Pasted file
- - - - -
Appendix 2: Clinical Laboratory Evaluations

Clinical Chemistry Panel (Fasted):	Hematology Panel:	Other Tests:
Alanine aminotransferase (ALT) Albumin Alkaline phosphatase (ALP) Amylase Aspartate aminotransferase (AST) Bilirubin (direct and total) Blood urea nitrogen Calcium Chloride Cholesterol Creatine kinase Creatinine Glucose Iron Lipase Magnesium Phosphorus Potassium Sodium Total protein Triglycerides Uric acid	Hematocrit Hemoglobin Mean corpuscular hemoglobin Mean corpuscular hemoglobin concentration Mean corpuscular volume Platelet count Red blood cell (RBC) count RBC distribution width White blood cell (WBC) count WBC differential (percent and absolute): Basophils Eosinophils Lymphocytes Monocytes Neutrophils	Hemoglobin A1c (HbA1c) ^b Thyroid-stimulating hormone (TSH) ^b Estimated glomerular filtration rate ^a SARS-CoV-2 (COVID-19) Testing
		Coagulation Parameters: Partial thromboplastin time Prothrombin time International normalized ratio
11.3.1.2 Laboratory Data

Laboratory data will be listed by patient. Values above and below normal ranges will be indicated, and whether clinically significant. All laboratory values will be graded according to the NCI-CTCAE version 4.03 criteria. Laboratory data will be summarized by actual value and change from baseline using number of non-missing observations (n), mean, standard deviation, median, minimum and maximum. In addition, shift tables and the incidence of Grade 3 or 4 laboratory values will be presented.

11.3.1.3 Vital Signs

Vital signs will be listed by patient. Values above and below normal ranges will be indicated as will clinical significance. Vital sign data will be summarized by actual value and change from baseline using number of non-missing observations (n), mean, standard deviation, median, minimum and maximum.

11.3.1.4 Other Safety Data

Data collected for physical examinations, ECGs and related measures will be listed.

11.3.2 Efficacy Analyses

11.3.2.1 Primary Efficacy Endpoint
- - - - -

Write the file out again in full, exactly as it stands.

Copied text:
Appendix 2: Clinical Laboratory Evaluations

Clinical Chemistry Panel (Fasted):	Hematology Panel:	Other Tests:
Alanine aminotransferase (ALT) Albumin Alkaline phosphatase (ALP) Amylase Aspartate aminotransferase (AST) Bilirubin (direct and total) Blood urea nitrogen Calcium Chloride Cholesterol Creatine kinase Creatinine Glucose Iron Lipase Magnesium Phosphorus Potassium Sodium Total protein Triglycerides Uric acid	Hematocrit Hemoglobin Mean corpuscular hemoglobin Mean corpuscular hemoglobin concentration Mean corpuscular volume Platelet count Red blood cell (RBC) count RBC distribution width White blood cell (WBC) count WBC differential (percent and absolute): Basophils Eosinophils Lymphocytes Monocytes Neutrophils	Hemoglobin A1c (HbA1c) ^b Thyroid-stimulating hormone (TSH) ^b Estimated glomerular filtration rate ^a SARS-CoV-2 (COVID-19) Testing
		Coagulation Parameters: Partial thromboplastin time Prothrombin time International normalized ratio
11.3.1.2 Laboratory Data

Laboratory data will be listed by patient. Values above and below normal ranges will be indicated, and whether clinically significant. All laboratory values will be graded according to the NCI-CTCAE version 4.03 criteria. Laboratory data will be summarized by actual value and change from baseline using number of non-missing observations (n), mean, standard deviation, median, minimum and maximum. In addition, shift tables and the incidence of Grade 3 or 4 laboratory values will be presented.

11.3.1.3 Vital Signs

Vital signs will be listed by patient. Values above and below normal ranges will be indicated as will clinical significance. Vital sign data will be summarized by actual value and change from baseline using number of non-missing observations (n), mean, standard deviation, median, minimum and maximum.

11.3.1.4 Other Safety Data

Data collected for physical examinations, ECGs and related measures will be listed.

11.3.2 Efficacy Analyses

11.3.2.1 Primary Efficacy Endpoint